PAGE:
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Czech prime minister resigns amid scandal

| Sunday, June 16, 2013, 9:27 p.m.

PRAGUE — Czech Prime Minister Petr Necas was forced to quit on Sunday by a graft and spying scandal involving his closest aide, pitching the European Union member state into a period of uncertainty over who will form the next government.

Under the Czech Constitution, the entire government will now have to step down, and there is likely to be horse trading between the governing coalition, the opposition and the president before a replacement is in place.

Necas quit days after prosecutors charged the head of his office, Jana Nagyova, with bribing members of parliament and ordering intelligence agents to spy on people.

The scandal has a personal element for the prime minister: One of the surveillance targets, according to lawyers involved in the case, was the prime minister's wife, Radka. The two are filing for divorce.

Necas has said he knew nothing about the surveillance, but the charges were so toxic that his coalition partners signaled they could no longer support him.

“I will resign as prime minister tomorrow,” Necas told a news conference after meetings with his Civic Democratic party and with the leaders of other parties in the governing coalition.

“I am fully aware how the twists and turns of my personal life are burdening the Czech political scene and the Civic Democratic Party,” he said.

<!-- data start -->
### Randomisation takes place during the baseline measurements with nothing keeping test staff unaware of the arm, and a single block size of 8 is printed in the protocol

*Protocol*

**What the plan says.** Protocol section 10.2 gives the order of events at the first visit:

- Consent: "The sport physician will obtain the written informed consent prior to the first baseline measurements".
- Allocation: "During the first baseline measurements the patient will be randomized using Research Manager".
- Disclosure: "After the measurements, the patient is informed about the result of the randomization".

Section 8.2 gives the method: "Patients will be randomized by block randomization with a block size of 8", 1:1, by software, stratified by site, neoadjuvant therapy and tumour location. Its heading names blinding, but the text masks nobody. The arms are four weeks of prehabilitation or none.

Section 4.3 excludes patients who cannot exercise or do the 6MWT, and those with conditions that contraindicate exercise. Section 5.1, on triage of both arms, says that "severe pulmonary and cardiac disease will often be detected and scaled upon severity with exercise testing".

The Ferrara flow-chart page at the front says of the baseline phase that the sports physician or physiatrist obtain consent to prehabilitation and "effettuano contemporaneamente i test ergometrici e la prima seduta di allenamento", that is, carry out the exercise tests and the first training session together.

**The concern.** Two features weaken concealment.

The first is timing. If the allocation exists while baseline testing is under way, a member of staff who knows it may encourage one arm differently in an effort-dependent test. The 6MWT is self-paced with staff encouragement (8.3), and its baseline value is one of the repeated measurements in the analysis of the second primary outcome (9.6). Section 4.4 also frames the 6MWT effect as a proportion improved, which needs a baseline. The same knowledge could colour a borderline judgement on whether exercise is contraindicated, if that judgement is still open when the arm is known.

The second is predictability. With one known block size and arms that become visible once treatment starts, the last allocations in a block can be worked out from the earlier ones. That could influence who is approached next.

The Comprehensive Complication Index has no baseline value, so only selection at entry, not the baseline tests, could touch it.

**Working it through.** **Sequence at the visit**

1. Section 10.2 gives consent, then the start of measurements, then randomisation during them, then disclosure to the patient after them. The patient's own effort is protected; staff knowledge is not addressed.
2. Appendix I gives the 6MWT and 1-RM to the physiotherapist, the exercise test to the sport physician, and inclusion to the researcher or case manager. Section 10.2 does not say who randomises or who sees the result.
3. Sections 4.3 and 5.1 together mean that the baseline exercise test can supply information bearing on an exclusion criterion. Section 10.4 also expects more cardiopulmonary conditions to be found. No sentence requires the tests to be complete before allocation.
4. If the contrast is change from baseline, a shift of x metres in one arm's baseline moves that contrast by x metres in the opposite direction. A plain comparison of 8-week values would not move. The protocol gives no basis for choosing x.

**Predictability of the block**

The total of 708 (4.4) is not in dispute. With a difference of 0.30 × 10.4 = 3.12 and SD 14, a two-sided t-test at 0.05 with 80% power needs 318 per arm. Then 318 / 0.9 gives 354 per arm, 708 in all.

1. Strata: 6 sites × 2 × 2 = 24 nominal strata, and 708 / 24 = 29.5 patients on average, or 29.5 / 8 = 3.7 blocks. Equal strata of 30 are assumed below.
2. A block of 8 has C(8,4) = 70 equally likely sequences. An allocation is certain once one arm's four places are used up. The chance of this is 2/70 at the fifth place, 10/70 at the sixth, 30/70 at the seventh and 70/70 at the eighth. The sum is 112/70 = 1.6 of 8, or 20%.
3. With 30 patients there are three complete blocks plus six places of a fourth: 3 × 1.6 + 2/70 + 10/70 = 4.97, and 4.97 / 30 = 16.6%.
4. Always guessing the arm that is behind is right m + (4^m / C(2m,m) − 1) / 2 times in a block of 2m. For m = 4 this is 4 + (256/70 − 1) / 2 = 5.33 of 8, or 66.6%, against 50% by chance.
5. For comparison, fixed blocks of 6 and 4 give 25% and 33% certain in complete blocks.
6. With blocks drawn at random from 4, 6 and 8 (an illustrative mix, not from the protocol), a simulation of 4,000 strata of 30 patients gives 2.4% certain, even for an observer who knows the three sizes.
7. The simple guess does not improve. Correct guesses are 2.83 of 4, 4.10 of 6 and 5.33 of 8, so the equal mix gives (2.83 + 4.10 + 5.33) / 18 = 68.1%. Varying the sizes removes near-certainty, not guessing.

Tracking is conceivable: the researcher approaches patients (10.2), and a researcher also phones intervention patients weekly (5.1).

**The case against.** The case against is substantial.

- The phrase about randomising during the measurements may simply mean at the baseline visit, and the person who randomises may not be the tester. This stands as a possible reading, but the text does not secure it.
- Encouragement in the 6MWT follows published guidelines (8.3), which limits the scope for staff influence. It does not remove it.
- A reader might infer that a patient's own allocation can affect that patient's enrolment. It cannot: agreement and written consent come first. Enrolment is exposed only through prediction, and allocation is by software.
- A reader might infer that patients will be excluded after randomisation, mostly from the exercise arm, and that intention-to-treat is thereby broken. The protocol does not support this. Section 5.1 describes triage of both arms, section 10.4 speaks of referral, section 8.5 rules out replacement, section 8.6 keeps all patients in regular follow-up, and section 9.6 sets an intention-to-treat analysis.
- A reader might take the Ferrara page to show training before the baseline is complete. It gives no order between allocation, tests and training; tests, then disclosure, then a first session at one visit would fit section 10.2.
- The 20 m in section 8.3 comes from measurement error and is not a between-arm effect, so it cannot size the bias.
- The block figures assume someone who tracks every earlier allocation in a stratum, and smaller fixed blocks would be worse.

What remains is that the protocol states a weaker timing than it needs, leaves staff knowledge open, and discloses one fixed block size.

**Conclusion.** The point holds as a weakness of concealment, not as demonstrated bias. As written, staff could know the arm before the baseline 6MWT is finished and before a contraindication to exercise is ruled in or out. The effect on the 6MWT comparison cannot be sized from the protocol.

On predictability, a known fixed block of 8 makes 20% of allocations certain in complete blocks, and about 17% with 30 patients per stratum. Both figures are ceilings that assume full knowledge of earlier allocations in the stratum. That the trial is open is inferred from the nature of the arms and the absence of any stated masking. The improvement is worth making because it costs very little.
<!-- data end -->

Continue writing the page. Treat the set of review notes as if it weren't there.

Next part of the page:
He said his party would try to form a new government, led by a different person, to rule until a scheduled election next year. However, it was unclear if that plan could muster enough support in parliament.

Two decades ago, Czech dissident Vaclav Havel led a “Velvet Revolution” that overthrew Communist rule and turned his country into a beacon of liberty. But in the years since then, the Czech Republic has been mired in corruption.

Necas and his administration will stay on as caretakers until a new government is installed. President Milos Zeman will have an important say in who takes over. If after three attempts there is no viable government, or the parliament agrees to dissolve itself, an early election will be held.

Forming a government will be tough for the current coalition because it does not have an outright parliamentary majority. At the moment, it falls at least two votes short.

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